King of the Surf

by Sean Smith


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Family reunions are usually all the same. You must put on your Sunday best and mind your manners as you mingle with people you barely know. My family has a reunion which differs from the stuffy affair many of us dread. Instead of hot suits and uncomfortable dresses, at my family’s reunion all you need is a towel and bathing suit. That is if you want to have a chance at winning the annual King of the Surf competition. This event involves up to fifty family members in a body surfing competition where almost anything goes. This practice was initiated by my father and his cousins over twenty-five years ago. The King of the Surf competition is an invented tradition my family practices to keep close ties and to continue our involvement in the Ocean City community.

Fieldwork and Analysis

King of the Surf is a fun tradition that everyone in my family looks forward to every year. The ocean has always been a summer vacation spot for all the members of my family. My father’s great-uncle John B. Kelly Sr. bought a house for his sisters to use on 34th street. Mary Cruice was my father's grandmother and she had the use of the beach house through the months of August and September. Her four daughters (Marion, Constance, Elaine, and Gene) spent the summer here with all of their children. To accommodate all the people living in the house over those two months, John B. Kelly had the garage across the street converted into the infamous bunkhouse. The bunkhouse was where all of the cousins stayed in an attempt to keep the eight young boys out of the parents way. George Cruice Smith, my father, describes the bunkhouse and the importance it played in the beginnings of King of the Surf:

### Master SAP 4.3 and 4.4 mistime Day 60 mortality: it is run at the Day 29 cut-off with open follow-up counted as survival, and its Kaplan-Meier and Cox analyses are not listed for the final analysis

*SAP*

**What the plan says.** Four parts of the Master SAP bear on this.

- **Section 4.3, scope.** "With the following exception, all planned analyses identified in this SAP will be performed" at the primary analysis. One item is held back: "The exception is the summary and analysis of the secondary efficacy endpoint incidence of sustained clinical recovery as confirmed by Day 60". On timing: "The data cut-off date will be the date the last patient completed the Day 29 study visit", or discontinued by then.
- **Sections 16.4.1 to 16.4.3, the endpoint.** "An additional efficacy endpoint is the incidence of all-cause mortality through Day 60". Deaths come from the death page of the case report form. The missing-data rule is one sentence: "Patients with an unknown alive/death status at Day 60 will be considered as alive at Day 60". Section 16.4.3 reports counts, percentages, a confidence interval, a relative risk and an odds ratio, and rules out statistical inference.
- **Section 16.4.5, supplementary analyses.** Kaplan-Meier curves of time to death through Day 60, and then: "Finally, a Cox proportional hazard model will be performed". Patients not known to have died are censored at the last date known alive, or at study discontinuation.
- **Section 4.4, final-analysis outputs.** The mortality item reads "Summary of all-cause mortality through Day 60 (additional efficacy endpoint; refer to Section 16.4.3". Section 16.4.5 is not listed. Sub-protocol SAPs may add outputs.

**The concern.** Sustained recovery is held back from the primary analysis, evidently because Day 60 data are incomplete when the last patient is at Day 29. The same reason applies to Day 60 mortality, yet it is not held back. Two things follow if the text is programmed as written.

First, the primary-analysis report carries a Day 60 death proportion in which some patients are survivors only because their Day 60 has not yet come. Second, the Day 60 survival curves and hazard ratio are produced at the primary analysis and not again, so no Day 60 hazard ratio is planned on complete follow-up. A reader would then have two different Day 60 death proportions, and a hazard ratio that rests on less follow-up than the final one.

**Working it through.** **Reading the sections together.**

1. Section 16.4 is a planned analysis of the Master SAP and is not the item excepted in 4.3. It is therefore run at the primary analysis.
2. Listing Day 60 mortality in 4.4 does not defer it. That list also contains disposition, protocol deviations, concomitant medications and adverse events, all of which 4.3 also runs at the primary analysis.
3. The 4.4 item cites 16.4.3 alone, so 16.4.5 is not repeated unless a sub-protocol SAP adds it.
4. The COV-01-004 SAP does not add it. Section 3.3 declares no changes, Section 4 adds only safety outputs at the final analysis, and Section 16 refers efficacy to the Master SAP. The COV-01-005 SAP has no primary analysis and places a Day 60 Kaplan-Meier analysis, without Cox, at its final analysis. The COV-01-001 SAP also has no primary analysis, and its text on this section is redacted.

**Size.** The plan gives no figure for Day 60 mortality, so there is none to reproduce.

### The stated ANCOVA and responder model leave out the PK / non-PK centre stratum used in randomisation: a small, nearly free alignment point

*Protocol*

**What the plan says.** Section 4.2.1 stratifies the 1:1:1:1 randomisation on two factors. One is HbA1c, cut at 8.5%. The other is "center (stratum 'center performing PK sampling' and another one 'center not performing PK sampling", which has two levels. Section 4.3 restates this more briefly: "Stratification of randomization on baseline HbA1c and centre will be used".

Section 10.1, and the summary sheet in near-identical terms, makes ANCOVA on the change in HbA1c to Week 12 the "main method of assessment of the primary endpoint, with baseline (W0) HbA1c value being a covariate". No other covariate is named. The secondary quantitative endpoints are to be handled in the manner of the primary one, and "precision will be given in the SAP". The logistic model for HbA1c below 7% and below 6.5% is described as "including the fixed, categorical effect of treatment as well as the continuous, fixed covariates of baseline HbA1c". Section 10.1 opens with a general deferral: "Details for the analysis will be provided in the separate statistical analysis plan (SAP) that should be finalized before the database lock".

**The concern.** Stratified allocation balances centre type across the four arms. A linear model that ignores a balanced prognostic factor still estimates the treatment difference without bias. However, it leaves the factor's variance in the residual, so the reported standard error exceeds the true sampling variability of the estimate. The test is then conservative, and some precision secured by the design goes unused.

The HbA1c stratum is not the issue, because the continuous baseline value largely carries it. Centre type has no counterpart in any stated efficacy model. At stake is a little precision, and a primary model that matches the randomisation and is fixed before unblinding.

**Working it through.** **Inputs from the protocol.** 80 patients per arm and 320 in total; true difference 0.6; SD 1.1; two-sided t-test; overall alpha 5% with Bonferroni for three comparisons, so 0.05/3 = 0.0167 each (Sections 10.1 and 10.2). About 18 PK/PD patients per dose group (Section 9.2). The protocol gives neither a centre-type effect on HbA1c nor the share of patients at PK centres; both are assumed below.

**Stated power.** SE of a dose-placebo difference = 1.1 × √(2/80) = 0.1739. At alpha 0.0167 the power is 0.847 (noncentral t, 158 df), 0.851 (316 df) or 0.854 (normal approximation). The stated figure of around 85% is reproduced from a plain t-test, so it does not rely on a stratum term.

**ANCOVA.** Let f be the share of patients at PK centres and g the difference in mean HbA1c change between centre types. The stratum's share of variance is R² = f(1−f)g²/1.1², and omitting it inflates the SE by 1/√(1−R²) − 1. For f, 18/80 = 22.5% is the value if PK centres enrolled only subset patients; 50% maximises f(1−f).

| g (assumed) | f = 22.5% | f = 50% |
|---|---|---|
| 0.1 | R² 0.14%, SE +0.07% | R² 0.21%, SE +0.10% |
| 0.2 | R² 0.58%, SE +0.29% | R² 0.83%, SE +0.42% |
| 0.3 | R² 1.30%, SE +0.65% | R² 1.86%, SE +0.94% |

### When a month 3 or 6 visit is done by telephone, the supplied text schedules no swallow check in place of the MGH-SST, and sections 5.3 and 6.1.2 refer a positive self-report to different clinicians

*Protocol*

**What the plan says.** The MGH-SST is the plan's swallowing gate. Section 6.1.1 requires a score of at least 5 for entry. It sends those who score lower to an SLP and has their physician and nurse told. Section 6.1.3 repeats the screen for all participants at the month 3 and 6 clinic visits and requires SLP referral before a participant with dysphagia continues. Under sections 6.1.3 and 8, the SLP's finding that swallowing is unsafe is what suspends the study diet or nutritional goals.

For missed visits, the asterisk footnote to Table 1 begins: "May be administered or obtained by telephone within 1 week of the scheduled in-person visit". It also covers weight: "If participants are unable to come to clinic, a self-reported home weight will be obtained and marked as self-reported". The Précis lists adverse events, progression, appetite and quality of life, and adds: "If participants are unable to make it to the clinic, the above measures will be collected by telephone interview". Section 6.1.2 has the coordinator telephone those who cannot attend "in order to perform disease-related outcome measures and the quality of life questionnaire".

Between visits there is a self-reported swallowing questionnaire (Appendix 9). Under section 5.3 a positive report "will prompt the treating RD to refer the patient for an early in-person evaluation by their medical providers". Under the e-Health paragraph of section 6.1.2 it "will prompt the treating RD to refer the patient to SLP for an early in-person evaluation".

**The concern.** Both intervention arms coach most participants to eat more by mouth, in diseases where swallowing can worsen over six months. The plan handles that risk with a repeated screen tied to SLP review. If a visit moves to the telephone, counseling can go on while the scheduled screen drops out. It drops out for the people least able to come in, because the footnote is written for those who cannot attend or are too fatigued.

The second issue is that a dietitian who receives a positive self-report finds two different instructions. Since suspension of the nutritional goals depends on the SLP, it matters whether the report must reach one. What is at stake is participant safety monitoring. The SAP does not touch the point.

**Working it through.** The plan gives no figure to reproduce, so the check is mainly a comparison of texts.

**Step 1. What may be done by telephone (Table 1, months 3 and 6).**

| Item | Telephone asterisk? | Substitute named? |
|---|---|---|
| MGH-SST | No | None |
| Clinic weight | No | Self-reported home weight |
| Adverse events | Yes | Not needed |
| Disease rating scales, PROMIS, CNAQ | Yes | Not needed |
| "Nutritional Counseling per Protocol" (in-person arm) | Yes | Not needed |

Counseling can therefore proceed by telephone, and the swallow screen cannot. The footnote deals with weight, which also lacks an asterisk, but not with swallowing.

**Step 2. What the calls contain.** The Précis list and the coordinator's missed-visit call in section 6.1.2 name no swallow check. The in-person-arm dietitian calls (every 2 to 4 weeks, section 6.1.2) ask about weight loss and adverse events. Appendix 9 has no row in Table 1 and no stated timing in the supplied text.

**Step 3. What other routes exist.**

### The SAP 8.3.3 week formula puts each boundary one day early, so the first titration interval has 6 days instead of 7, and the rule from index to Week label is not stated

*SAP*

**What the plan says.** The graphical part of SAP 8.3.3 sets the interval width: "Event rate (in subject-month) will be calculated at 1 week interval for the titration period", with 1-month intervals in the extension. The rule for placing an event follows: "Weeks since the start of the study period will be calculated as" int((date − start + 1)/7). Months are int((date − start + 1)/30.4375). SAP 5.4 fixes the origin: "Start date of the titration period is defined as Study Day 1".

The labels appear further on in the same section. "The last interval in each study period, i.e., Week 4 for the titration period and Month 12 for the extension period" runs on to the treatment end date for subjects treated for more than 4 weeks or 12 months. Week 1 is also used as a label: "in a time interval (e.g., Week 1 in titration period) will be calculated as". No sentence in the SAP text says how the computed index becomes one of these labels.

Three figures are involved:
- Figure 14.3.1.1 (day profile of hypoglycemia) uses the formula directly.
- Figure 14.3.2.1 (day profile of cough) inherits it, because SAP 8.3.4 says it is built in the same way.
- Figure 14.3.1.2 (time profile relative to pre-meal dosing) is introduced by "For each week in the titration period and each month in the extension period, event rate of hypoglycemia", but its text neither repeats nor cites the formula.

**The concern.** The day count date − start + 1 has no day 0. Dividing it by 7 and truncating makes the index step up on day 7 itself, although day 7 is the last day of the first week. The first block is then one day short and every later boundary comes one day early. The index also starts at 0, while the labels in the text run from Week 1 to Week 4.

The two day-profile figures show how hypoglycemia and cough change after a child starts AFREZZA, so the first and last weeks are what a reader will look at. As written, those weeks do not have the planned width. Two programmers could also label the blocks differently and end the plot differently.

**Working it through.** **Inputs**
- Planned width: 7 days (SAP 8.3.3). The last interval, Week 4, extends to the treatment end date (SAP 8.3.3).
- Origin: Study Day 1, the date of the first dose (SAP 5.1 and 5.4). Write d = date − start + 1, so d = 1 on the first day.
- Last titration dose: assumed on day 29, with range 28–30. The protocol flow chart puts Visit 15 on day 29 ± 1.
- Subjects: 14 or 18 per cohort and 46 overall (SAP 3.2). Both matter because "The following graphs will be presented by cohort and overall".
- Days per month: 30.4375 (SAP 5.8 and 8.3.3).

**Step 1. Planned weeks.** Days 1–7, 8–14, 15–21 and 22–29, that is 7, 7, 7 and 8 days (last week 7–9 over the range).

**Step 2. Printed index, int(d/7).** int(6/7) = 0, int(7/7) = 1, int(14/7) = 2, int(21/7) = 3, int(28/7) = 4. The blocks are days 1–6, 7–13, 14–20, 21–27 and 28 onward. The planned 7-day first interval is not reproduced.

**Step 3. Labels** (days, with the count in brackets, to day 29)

We had the beach house for August and September
and there was a bunkhouse that was built.

Originally it was the garage part of the house,
the house was right on the beach.

And that was converted into a bunkhouse by uncle Jack
so that all the boys who were roughly the same age,
there were six to eight of us,
who roomed together in the same place
and not be in everyone’s hair.